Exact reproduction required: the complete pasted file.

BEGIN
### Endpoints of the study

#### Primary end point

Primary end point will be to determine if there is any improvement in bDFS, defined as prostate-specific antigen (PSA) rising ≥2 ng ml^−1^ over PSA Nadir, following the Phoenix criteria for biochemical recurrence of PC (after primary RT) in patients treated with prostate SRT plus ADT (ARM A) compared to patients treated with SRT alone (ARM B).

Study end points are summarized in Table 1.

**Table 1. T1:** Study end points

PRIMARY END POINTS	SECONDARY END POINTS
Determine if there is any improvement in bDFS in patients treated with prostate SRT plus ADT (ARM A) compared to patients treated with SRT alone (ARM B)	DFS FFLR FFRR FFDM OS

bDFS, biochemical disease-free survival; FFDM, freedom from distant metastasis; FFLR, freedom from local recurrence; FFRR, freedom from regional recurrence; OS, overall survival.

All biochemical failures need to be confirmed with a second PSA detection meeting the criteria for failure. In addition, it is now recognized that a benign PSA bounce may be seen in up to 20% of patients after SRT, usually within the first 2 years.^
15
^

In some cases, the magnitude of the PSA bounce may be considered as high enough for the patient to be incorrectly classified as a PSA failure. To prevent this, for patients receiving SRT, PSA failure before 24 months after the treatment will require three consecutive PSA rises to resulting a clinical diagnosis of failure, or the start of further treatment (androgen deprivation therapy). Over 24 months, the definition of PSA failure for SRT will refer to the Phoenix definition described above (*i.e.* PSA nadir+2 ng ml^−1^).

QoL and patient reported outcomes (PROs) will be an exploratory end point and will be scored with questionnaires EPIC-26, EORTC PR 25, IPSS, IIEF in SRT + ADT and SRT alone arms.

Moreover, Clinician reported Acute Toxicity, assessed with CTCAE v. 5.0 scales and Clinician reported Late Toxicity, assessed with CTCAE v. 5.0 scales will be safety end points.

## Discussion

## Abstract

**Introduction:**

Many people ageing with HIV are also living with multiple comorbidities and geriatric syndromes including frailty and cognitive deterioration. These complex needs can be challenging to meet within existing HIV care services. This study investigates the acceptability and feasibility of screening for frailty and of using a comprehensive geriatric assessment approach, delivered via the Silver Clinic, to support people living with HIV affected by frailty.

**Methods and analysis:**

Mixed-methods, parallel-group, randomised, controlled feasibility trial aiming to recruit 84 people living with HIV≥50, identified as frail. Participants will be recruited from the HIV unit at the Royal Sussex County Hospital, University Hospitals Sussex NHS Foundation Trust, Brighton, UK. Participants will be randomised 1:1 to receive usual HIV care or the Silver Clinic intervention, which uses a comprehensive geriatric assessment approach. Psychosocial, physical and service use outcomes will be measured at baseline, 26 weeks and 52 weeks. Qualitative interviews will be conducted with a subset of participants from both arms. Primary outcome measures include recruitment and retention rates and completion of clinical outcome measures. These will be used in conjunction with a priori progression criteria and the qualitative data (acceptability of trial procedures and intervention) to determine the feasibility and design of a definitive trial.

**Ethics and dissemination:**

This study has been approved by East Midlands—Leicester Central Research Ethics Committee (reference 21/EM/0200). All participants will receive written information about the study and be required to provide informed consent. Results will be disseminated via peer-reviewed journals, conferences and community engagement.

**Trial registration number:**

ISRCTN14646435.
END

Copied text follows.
### Endpoints of the study

#### Primary end point

Primary end point will be to determine if there is any improvement in bDFS, defined as prostate-specific antigen (PSA) rising ≥2 ng ml^−1^ over PSA Nadir, following the Phoenix criteria for biochemical recurrence of PC (after primary RT) in patients treated with prostate SRT plus ADT (ARM A) compared to patients treated with SRT alone (ARM B).

Study end points are summarized in Table 1.

**Table 1. T1:** Study end points

PRIMARY END POINTS	SECONDARY END POINTS
Determine if there is any improvement in bDFS in patients treated with prostate SRT plus ADT (ARM A) compared to patients treated with SRT alone (ARM B)	DFS FFLR FFRR FFDM OS

bDFS, biochemical disease-free survival; FFDM, freedom from distant metastasis; FFLR, freedom from local recurrence; FFRR, freedom from regional recurrence; OS, overall survival.

All biochemical failures need to be confirmed with a second PSA detection meeting the criteria for failure. In addition, it is now recognized that a benign PSA bounce may be seen in up to 20% of patients after SRT, usually within the first 2 years.^
15
^

In some cases, the magnitude of the PSA bounce may be considered as high enough for the patient to be incorrectly classified as a PSA failure. To prevent this, for patients receiving SRT, PSA failure before 24 months after the treatment will require three consecutive PSA rises to resulting a clinical diagnosis of failure, or the start of further treatment (androgen deprivation therapy). Over 24 months, the definition of PSA failure for SRT will refer to the Phoenix definition described above (*i.e.* PSA nadir+2 ng ml^−1^).

QoL and patient reported outcomes (PROs) will be an exploratory end point and will be scored with questionnaires EPIC-26, EORTC PR 25, IPSS, IIEF in SRT + ADT and SRT alone arms.

Moreover, Clinician reported Acute Toxicity, assessed with CTCAE v. 5.0 scales and Clinician reported Late Toxicity, assessed with CTCAE v. 5.0 scales will be safety end points.

## Discussion

## Abstract

**Introduction:**

Many people ageing with HIV are also living with multiple comorbidities and geriatric syndromes including frailty and cognitive deterioration. These complex needs can be challenging to meet within existing HIV care services. This study investigates the acceptability and feasibility of screening for frailty and of using a comprehensive geriatric assessment approach, delivered via the Silver Clinic, to support people living with HIV affected by frailty.

**Methods and analysis:**

Mixed-methods, parallel-group, randomised, controlled feasibility trial aiming to recruit 84 people living with HIV≥50, identified as frail. Participants will be recruited from the HIV unit at the Royal Sussex County Hospital, University Hospitals Sussex NHS Foundation Trust, Brighton, UK. Participants will be randomised 1:1 to receive usual HIV care or the Silver Clinic intervention, which uses a comprehensive geriatric assessment approach. Psychosocial, physical and service use outcomes will be measured at baseline, 26 weeks and 52 weeks. Qualitative interviews will be conducted with a subset of participants from both arms. Primary outcome measures include recruitment and retention rates and completion of clinical outcome measures. These will be used in conjunction with a priori progression criteria and the qualitative data (acceptability of trial procedures and intervention) to determine the feasibility and design of a definitive trial.

**Ethics and dissemination:**

This study has been approved by East Midlands—Leicester Central Research Ethics Committee (reference 21/EM/0200). All participants will receive written information about the study and be required to provide informed consent. Results will be disseminated via peer-reviewed journals, conferences and community engagement.

**Trial registration number:**

ISRCTN14646435.